"Property is a relative term for a thief."
Jude Law delivers an eccentric and energetic performance in the lead role as Dom Hemingway, a character we might find sort of difficult to root for considering he is so full of himself and spends most of the time ranting on and on about his opinions without ever caring who is listening or paying attention to him. The opening scene where he gives a rather long soliloquy about his penis sets the tone of this bizarre criminal dramedy, but by the end of the film everything that felt unique about it is tossed through the window by giving it a rather conventional sweet spirited Hollywood finale. The way it all of a sudden switches gears on us and gives the lead character a sympathetic heart made me feel even more disconnected towards a film I was already having trouble engaging with. The first hour or so of Dom Hemingway truly felt like a British black neo-noir comedy, but the ending had the traditional Hollywood stamp all over it. I don't want to take credit away from Jude Law however, because he really delivers every line with a lot of energy. He gives a strong performance and some of the dialogue he was given to work with was extremely funny. I really liked the scenes he shared with Richard E. Grant, his best friend and partner in crime, who was also excellent in this film without really having to do much. His quiet presence opposed to the energetic Dom was what I found funny. I also enjoyed Law's scenes with Demian Bichir, who I found to be the most engaging character in the entire film. Dom Hemingway has its moments, but I just didn't really like spending my time with this titular character.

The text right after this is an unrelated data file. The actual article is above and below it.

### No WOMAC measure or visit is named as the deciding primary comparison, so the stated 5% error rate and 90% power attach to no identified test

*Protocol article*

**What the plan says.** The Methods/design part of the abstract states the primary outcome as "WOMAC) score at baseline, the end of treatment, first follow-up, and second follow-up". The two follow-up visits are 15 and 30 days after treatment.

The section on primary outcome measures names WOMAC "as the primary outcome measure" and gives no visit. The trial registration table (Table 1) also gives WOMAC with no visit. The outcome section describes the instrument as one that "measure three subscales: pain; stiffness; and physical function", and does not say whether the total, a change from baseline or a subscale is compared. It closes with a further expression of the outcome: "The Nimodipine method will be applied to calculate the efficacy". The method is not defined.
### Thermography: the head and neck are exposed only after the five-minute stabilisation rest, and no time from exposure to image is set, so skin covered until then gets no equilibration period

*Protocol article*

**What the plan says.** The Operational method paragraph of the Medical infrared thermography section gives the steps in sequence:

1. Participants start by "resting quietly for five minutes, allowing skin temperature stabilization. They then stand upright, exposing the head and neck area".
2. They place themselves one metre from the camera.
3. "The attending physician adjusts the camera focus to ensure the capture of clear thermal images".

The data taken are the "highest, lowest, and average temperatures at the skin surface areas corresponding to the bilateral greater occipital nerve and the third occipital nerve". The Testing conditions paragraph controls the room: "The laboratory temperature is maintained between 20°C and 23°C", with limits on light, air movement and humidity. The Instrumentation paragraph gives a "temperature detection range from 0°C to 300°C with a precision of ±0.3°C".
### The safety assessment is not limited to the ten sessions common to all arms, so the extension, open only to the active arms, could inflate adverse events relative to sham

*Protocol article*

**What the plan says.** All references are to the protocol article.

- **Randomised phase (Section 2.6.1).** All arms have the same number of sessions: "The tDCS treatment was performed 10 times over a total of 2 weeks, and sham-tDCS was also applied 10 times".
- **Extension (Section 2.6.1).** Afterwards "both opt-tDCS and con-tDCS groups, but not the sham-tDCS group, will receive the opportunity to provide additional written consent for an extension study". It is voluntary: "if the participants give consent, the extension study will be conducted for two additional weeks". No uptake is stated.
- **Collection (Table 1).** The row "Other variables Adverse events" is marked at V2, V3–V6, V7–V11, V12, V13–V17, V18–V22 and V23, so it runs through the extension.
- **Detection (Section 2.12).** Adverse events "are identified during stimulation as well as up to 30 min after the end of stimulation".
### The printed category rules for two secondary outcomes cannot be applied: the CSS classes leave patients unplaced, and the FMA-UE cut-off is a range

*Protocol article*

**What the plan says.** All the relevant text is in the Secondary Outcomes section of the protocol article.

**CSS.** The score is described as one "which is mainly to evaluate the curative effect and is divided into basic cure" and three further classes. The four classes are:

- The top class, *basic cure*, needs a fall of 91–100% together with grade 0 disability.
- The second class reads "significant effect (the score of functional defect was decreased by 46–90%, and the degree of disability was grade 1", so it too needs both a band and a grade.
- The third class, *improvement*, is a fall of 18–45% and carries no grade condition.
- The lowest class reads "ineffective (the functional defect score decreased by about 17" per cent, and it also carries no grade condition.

The sharp and witty script was written by director, Richard Shepard (who is known for his direction in The Matador starring Pierce Brosnan). The film opens with Dom Hemingway (Jude Law), a safe-cracker who has been in prison for the past 12 years, giving a rather long soliloquy, which we'll soon discover is one of his trademarks. One of the guards comes up to him and tells him he is finally going to be released from prison. The first thing that Dom does once he's out is look for Sandy Butterfield (Nick Raggett), and when he finds him he gives him a beating for having slept with his ex-wife. After settling that score, Dom gets back in touch with his former partner in crime, Dickie Black (Richard E. Grant). Dickie mentions to Dom that their former boss, Mr. Ivan Anatoly Fontaine (Demian Bichir), is grateful that he has kept his mouth shut all these years and is indebted to him. Dom's faithfulness to his employer has cost him 12 years in prison which ruined his marriage and his relationship with his daughter Evelyn (Emilia Clarke), so Dom is expecting a big reward. The next day Dom and Dickie head to France to meet with Ivan and collect his share. They celebrate together, but after leaving the party they crash into another vehicle, Dom and Dickie survive, but Ivan doesn't. When Dom returns to Ivan's villa he discovers that his girlfriend, Paolina (Madalina Ghenea), has run off with his money, so Dom is left with nothing as he heads back to the streets of London ranting on and on about his bad luck. Back home we follow Dom as he tries to win his daughter's trust back and find a means to live.
There is not much more I can say about this film considering there isn't really much of a plot here. Dom Hemingway focuses more on the titular character allowing Jude Law to give an energetic performance. He probably had more fun playing this character than we actually did watching him. There are some witty lines, but they just weren't enough to justify a 90 minute film that feels disjointed. Jude Law reminded me of a much older version of Ewan McGregor in Trainspotting, but the film doesn't really come close to it. It does have that familiar British sense of humor, even though it was directed by an American. Dom Hemingway simply wasn't my cup of tea.